Rio’s first unmanned train a big step towards 360mtpa

Mining giant Rio Tinto’s first unmanned train as part of its AutoHaul program is a major step towards its goal of exporting 360 million tonnes of iron ore per annum from its Pilbara mine, rail and port network.

The ASX-listed miner completed its first fully autonomous rail journey, with a nearly 100-kilometre pilot run taking place without a driver on board, early this month. The train travelled, unmanned, from Wombat Junction to Paraburdoo.

The journey followed ongoing partial use of the AutoHaul technology across the network, which saw around 32% of rail kilometres performed in autonomous mode – with drivers on board – on Rio’s networks in the first half of 2017.

Rio says the driverless train technology and its associated infrastructure now ‘enhances’ 80% of its production tonnes, with early benefits including reduced variability and increased speed, as well as reduced in-train forces benefiting maintenance costs.

Fully driverless trains will also save an extra hour per average cycle, Rio says, thanks to fewer train stoppages for driver changes.

“This successful pilot run puts us firmly on track to meet our goal of operating the world’s first fully-autonomous heavy haul, long distance rail network, which will unlock significant safety and productivity benefits for the business,” Rio’s iron ore boss Chris Salisbury said.

“Gains from AutoHaul are already being realised … helping to reduce average cycle times. Rio Tinto is proud to be a leader in innovation and autonomous technology in the global mining industry which is delivering long-term competitive advantages as we build the mines of the future.”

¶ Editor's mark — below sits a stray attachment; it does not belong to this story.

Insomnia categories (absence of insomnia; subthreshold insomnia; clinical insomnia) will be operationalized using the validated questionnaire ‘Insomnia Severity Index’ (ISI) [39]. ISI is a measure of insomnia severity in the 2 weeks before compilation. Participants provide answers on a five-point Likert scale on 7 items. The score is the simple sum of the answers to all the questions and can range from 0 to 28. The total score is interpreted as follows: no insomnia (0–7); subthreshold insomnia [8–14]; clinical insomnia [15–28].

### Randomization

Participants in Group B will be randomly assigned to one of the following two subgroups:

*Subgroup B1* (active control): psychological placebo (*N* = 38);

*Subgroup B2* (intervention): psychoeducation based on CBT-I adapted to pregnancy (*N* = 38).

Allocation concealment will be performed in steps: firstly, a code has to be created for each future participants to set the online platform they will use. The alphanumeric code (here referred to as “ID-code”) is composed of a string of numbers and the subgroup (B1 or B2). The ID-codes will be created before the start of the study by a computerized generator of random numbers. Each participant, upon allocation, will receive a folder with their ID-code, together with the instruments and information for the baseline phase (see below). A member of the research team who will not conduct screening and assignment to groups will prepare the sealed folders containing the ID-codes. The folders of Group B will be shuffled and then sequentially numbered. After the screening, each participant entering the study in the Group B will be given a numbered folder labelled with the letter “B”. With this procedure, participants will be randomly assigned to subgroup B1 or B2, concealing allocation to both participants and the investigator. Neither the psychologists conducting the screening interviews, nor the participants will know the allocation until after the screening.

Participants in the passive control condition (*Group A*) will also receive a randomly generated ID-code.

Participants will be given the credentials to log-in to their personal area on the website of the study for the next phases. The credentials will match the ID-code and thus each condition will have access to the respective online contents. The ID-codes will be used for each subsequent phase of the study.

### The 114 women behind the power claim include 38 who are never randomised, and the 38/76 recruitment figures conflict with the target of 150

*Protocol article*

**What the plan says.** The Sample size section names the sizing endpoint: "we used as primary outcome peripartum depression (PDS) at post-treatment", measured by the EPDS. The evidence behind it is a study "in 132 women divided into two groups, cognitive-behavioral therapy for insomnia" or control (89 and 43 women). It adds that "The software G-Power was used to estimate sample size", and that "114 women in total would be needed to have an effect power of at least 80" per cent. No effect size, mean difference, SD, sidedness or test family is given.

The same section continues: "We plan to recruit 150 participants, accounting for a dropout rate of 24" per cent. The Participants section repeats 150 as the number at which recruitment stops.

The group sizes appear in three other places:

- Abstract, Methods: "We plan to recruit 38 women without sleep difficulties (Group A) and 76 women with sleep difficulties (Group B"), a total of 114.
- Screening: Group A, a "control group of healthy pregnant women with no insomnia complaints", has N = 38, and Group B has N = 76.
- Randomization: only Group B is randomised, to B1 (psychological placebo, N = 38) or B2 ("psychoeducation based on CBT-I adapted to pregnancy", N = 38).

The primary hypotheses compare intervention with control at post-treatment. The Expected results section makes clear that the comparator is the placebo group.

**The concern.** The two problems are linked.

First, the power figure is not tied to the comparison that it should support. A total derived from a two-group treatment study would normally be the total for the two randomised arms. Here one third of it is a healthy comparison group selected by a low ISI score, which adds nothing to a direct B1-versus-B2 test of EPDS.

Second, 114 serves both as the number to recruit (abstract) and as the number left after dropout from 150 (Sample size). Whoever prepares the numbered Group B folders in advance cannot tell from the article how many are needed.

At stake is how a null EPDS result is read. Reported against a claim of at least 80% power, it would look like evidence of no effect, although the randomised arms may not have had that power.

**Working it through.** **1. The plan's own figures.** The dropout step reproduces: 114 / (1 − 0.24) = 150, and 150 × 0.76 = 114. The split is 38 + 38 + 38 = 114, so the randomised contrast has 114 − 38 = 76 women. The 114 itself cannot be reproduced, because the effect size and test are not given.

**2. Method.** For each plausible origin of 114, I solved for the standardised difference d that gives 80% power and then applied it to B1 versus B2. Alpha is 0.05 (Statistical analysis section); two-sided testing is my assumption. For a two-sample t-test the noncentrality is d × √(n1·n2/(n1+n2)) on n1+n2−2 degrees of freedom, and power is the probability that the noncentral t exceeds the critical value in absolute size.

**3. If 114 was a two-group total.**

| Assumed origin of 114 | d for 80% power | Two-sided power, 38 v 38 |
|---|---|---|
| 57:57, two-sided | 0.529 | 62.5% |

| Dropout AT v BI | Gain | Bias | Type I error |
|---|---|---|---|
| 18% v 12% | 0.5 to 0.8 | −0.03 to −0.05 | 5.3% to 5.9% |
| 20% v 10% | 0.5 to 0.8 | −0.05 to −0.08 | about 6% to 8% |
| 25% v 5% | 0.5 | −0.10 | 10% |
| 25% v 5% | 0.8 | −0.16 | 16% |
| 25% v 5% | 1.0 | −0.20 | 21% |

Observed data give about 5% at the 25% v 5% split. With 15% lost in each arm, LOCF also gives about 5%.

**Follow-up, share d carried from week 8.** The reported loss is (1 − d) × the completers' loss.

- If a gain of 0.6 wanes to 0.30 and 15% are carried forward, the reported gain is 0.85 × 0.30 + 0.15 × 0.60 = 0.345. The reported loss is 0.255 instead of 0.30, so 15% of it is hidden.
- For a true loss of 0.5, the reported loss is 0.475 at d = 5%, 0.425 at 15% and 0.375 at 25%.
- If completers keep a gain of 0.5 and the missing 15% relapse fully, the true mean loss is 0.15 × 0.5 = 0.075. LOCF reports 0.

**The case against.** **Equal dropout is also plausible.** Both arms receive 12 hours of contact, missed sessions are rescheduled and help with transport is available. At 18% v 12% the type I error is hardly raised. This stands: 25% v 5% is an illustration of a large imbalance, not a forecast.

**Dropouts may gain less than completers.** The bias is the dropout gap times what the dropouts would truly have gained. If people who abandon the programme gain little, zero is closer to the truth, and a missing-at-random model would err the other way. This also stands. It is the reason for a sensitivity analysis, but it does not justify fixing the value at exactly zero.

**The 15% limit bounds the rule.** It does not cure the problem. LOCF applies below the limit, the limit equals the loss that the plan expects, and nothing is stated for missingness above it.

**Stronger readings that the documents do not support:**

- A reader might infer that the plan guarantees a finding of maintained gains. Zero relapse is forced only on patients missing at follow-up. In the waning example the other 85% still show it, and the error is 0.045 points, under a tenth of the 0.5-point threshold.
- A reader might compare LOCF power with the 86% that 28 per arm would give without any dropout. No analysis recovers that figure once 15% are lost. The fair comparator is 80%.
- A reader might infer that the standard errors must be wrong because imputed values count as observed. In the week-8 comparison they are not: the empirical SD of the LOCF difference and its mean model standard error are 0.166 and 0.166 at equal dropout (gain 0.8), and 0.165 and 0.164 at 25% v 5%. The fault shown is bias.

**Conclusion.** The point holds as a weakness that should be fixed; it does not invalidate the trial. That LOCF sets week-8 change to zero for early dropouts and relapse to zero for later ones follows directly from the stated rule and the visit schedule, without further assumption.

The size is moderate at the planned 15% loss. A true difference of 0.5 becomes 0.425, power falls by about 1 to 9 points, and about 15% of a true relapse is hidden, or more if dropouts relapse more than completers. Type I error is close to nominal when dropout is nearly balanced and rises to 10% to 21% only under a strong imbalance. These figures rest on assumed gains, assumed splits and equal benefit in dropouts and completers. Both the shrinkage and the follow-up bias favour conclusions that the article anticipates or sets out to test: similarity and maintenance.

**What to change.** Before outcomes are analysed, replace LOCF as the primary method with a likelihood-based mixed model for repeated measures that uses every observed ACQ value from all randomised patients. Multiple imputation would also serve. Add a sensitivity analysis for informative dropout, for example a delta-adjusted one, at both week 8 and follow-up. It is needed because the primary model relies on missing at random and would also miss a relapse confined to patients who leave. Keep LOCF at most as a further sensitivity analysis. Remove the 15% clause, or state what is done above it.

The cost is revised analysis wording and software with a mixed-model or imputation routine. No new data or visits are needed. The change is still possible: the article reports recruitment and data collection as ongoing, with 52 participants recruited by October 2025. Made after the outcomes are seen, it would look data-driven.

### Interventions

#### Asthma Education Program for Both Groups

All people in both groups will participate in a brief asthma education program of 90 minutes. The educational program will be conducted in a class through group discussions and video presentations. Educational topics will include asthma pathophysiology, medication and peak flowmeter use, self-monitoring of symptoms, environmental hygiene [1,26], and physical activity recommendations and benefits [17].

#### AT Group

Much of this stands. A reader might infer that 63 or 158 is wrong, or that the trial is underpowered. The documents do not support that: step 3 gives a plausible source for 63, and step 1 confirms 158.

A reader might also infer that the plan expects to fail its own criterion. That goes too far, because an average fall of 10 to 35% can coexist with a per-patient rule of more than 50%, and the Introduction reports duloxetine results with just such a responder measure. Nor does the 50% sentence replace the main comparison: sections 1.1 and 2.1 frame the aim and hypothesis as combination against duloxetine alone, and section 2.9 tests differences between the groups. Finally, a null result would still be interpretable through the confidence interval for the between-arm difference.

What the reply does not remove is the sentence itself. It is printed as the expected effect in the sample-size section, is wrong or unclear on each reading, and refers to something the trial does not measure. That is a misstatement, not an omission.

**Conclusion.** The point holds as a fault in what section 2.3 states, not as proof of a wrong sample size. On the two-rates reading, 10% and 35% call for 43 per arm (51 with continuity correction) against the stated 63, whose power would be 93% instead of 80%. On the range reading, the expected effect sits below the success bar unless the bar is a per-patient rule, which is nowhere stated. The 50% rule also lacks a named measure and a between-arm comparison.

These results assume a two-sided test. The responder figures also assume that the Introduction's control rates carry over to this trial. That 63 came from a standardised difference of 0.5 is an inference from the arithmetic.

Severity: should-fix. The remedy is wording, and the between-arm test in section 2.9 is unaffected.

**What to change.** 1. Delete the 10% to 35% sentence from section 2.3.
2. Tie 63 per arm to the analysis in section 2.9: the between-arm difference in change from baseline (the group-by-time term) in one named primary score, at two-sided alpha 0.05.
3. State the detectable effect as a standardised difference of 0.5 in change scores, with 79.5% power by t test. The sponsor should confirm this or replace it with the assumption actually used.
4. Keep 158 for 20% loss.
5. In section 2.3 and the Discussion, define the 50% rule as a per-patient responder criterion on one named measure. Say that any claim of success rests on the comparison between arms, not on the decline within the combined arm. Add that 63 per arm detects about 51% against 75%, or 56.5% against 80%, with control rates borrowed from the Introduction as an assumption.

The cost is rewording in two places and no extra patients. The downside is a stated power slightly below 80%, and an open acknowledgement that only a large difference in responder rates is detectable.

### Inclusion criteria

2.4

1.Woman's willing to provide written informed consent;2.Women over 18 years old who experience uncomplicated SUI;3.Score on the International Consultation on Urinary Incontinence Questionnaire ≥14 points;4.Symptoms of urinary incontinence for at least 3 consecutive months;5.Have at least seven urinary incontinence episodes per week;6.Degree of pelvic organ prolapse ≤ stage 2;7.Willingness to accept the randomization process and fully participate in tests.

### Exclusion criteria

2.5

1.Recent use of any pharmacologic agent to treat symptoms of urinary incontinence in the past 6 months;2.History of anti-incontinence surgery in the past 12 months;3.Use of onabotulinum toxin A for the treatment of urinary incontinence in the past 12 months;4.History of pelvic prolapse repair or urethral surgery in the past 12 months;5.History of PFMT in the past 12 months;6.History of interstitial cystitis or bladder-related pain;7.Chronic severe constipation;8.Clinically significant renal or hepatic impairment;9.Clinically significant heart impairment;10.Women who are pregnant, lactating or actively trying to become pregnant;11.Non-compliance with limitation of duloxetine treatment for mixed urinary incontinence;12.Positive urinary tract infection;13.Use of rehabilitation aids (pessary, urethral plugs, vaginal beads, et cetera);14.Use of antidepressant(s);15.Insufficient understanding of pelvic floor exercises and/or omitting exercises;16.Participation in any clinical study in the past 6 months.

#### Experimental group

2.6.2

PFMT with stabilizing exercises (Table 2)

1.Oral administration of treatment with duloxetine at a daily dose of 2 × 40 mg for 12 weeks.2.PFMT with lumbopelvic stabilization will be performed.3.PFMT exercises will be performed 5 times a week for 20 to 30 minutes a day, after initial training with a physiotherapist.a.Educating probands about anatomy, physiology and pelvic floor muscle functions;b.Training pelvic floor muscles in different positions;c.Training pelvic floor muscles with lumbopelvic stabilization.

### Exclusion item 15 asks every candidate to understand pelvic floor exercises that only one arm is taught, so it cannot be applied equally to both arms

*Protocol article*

Rio has invested millions over the last several years in its Mine of the Future program, which includes AutoHaul as one of its key projects. However, AutoHaul’s development has been slowed by technical issues.

Rio now believes it can fully commission AutoHaul by late 2018 – later than the miner had originally hoped.

Struggles during the commissioning of Rio’s driverless trains already cost it its target of 350 million tonnes of Pilbara production in 2016. Now the miner is on track for 330 million tonnes in 2017, and says the AutoHaul development should help it finally reach its long-term target of 360.

Also contributing to the 360mtpa target will be a ramp up in capacity from the Silvergrass mine, and other port and network upgrades.

Rio exports its iron ore from the Port of Dampier, which has publicly-listed trade figures, and Cape Lambert, which does not.

Based on the public figures, it can be roughly estimated that 130 million tonnes of Rio’s iron ore will be exported from Dampier in the 2017 calendar year, while around 200 million tonnes will be sent from Cape Lambert.

If the miner’s growth target of 360mtpa is spread evenly across the two sites, Dampier will be exporting around 142mtpa of Rio’s iron ore, while Cape Lambert will handle 218mtpa.

Rio’s autonomous trains nearing the station?

A delayed bid by Rio Tinto to have around 40 autonomous trains operating on its Pilbara railway could finally be nearing fruition, with comments from the miner’s rail technology contractor suggesting a potential resolution to challenges facing the project.